The initial estimate that was used in Section 2.3 is a combination of initial estimates 1, 2, and 3. We refer to that combination as "initial estimate 0".

5.6. Results

I've calculated \( τ \) for a large number of combinations of \( M \) or \( m \) and \( e \), with all initial estimates mentioned above, and have measured how many repeats were necessary to find the true solution to the highest attainable accuracy, and how much calculation time it took.

For \( M \) or \( m \) I've used the following values: 0, 10−9, 10−8, 10−7, 10−6, 10−5, 0.0001, 0.001, 0.01, 0.02π (3.6°) through 1.98π radians (356.4°) in steps of 0.02π (3.6°), and also 10, 100, 1000, 10000, 105, and 106 radians. For \( e \) I've used the following values: 0, 10−6, 10−5, 0.0001, 0.001, 0.01 through 0.99 in steps of 0.01, then 0.999, 0.9999, 1 − 10−5, 1 − 10−6, 1 − 10−7, 1 − 10−8, 1 − 10−9, 1, 1 + 10−9, 1 + 10−8, 1 + 10−7, 1 + 10−6, 1 + 10−5, 1.0001, 1.001, then 1.01 through 2.00 in steps of 0.01, then 3, 5, 10, 100, 1000, 10000, 105, 106.

The measured number of repeats is roughly the same on different computers, because it depends mostly on the chosen data type ― the more precision the data type allows, the more repeats are needed to attain that greater precision. I used "double precision floating point" numbers, i.e., "binary64" according to the IEEE 754 standard. The measured calculation time can be very different on different computers, because it depends also on properties of the computer, such as the CPU's speed.

Table 4 shows a summary of the repeat counts results, if the mentioned anomalies are mean anomalies \( M \). Table 5 shows a similar summary, if the mentioned anomalies are perifocal anomalies \( m \). Table 6 combines both previous tables.

Table 4: Number of Repeats Needed to Solve Kepler's Equation (mean anomaly)

Ellipse (2π) Ellipse (π) Hyperbola
 # 
\(X\) \(μ\) \(σ\)
 % 
\(X\) \(μ\) \(σ\)
 % 
\(X\) \(μ\) \(σ\)
 %
0 10 5.1 1.4 38 9 4.5 1.4 54 8 4.6 1.2 53
1 (∞) 64 6.4 3.2 17 (∞) 64 5.6 3.1 29 22 5.3 1.5 19
2 10 5.4 1.1 26 9 5.0 1.1 30 9 5.0 0.94 34
3 (∞) 22 5.5 1.4 18 (∞) 22 5.3 1.6 16 23 4.6 1.2 58
4 9 5.6 1.4 13 8 5.1 1.4 18 8 4.7 1.0 45
5 9 5.7 1.4 13 8 5.1 1.5 19 8 4.7 1.0 44
6 (∞) 26 4.6 1.5 76 (∞) 26 4.5 1.7 63 20 4.7 1.4 45
7 (∞) 23 5.2 1.7 35 (∞) 22 5.0 1.9 30
8 (∞) 21 5.4 2.0 32 21 4.7 1.5 46
9 (∞) 26 5.3 1.9 32 22 4.7 1.5 46
 * 
7 4.3 1.3 7 3.9 1.3 7 4.0 0.99

Table 5: Number of Repeats Needed to Solve Kepler's Equation (perifocal anomaly)

Ellipse (2π) Ellipse (π) Hyperbola
 # 
\(X\) \(μ\) \(σ\)
 % 
\(X\) \(μ\) \(σ\)
 % 
\(X\) \(μ\) \(σ\)
 %
0 10 4.9 1.4 35 9 4.5 1.6 44 10 5.0 1.4 39
1 (∞) 23 5.2 1.8 24 9 4.5 1.6 42 22 5.3 1.5 26
2 10 5.4 1.1 16 10 5.4 1.3 8 10 5.4 1.1 22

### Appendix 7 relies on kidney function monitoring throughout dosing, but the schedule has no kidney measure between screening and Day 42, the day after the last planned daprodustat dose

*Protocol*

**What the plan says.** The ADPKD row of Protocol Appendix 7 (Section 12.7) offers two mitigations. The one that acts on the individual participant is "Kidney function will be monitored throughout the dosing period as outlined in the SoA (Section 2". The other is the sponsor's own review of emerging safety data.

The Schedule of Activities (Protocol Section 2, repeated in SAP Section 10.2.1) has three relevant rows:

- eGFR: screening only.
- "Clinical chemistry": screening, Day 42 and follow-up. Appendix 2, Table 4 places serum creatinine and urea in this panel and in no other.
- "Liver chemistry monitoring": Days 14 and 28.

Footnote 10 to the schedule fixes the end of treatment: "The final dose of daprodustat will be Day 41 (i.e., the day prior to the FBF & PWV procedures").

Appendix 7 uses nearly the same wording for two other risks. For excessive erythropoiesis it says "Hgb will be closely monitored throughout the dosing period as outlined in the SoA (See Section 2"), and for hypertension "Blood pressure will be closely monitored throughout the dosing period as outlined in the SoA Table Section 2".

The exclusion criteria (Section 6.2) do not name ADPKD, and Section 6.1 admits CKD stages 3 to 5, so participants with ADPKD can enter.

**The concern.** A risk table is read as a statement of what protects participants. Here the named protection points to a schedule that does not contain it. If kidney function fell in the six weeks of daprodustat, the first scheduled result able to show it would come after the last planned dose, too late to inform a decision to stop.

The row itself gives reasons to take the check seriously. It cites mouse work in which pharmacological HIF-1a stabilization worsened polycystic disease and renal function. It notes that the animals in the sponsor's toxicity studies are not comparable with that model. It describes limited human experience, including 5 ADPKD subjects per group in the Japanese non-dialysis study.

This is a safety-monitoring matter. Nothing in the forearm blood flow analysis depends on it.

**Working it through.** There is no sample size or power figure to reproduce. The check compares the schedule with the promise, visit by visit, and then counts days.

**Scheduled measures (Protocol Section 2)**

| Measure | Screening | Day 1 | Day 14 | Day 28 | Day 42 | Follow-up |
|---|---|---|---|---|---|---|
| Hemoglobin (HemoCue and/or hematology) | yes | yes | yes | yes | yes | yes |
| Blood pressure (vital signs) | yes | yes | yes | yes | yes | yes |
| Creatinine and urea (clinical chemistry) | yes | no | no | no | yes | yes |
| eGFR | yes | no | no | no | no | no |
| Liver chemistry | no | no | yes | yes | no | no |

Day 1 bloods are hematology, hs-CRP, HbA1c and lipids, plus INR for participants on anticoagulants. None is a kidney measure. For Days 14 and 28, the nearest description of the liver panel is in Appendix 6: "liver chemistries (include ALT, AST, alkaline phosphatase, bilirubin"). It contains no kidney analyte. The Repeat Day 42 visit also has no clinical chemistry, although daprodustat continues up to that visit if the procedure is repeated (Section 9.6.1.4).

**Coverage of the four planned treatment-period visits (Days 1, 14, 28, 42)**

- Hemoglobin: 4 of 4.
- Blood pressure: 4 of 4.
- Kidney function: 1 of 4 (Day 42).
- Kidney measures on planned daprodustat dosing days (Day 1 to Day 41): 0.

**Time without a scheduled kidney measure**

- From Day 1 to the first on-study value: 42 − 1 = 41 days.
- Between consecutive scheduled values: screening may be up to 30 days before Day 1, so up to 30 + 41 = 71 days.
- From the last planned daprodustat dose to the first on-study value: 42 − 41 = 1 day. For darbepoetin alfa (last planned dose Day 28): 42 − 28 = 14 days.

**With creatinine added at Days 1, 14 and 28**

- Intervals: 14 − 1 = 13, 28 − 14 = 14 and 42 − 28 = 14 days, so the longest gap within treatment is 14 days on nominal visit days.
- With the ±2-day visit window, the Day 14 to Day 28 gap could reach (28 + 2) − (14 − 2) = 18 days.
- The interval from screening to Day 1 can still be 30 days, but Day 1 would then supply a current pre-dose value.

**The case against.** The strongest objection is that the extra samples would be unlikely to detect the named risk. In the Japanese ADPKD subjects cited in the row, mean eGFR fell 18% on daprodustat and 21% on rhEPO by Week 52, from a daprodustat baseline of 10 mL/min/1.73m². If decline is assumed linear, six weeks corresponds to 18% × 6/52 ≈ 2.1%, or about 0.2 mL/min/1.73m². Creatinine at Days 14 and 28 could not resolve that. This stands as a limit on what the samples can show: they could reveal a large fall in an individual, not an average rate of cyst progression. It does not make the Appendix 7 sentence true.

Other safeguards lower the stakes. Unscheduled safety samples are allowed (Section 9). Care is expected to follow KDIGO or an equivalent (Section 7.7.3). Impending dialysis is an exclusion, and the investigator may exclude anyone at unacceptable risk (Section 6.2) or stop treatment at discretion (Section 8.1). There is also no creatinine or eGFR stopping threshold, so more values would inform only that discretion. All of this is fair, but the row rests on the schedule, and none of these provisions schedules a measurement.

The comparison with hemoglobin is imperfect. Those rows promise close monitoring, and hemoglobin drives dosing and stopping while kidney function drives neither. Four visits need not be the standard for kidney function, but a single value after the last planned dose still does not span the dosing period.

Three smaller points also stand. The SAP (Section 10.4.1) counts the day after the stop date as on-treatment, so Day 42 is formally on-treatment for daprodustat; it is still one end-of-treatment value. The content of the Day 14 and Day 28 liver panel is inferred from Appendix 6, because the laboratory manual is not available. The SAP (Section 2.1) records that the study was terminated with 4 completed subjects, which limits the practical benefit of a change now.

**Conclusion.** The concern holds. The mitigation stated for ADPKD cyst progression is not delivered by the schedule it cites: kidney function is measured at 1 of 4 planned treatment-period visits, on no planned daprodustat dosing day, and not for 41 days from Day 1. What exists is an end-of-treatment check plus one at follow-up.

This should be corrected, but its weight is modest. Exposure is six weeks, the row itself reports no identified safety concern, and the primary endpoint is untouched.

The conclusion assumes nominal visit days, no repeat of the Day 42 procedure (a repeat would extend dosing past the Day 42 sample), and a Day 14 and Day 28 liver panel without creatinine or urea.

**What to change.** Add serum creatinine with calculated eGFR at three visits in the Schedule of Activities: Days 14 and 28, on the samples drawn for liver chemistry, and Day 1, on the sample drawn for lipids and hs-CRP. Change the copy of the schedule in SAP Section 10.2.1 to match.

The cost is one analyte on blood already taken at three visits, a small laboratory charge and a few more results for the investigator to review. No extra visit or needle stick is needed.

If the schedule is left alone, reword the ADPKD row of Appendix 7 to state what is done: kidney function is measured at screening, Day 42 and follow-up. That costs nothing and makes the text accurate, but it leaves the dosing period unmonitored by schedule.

3 (∞) 23 5.4 1.5 18 9 5.2 1.4 15 22 5.2 1.6 39
4 9 4.8 1.3 39 8 4.3 1.2 48 8 4.6 1.2 57
5 9 4.9 1.4 35 9 4.3 1.3 47 8 4.6 1.2 51
6 (∞) 30 5.0 1.8 47 9 4.7 1.6 38 20 4.9 1.5 46
7 (∞) 23 5.5 1.8 18 10 5.1 1.6 15 22 5.2 1.6 39
8 (∞) 21 5.0 1.5 34 9 4.7 1.4 33 22 5.2 1.6 39
9 (∞) 22 5.1 1.5 31 9 4.8 1.4 30 22 5.2 1.6 39
 * 
7 3.9 1.2 6 3.6 1.2 7 4.1 1.1

Table 6: Number of Repeats Needed to Solve Kepler's Equation (combined)

Ellipse (2π) Ellipse (π) Hyperbola
 # 
\(X\) \(μ\) \(σ\)
 % 
\(X\) \(μ\) \(σ\)
 % 
\(X\) \(μ\) \(σ\)
 %
0 10 5.0 1.4 37 9 4.5 1.5 49 10 4.8 1.3 46
1 (∞) 64 5.8 2.6 21 (∞) 64 5.0 2.5 35 22 5.3 1.5 22
2 10 5.4 1.1 21 10 5.2 1.2 19 10 5.2 1.1 28
3 (∞) 23 5.5 1.5 18 (∞) 22 5.2 1.5 15 23 4.9 1.5 48
4 9 5.2 1.4 26 8 4.7 1.4 33 8 4.6 1.1 51
5 9 5.3 1.5 24 9 4.7 1.5 33 8 4.7 1.1 48
6 (∞) 30 4.8 1.6 61 (∞) 26 4.6 1.6 51 20 4.8 1.4 45
7 (∞) 23 5.3 1.7 27 (∞) 22 5.1 1.8 22
8 (∞) 21 5.2 1.8 33 21 4.7 1.4 40
9 (∞) 26 5.2 1.7 31 22 4.8 1.5 38
 * 
7 4.1 1.2 7 3.8 1.3 7 4.0 1.1

The columns in the preceding tables provide the following information:

#

the number of the initial estimate in the lists given before. The row marked "*" contains results if for every combination of anomaly and eccentricity you take the initial estimate that yields the least amount of repeats.

\( X \)

the greatest number of repeats needed to solve Kepler's equation ― if a solution was eventually found at all. If the value is prefixed by "(∞)", then there were combinations of anomaly and eccentricity for which no solution was found; the shown maximum count is then for only the cases for which a solution could be found.

\( μ \)

the average number of repeats, for the cases for which a solution was found.

\( σ \)

the spread (standard deviation) of the number of repeats, for the cases for which a solution was found.

%

in how many percent of cases did this initial estimate yield the least number of repeats of all attempted initial estimates?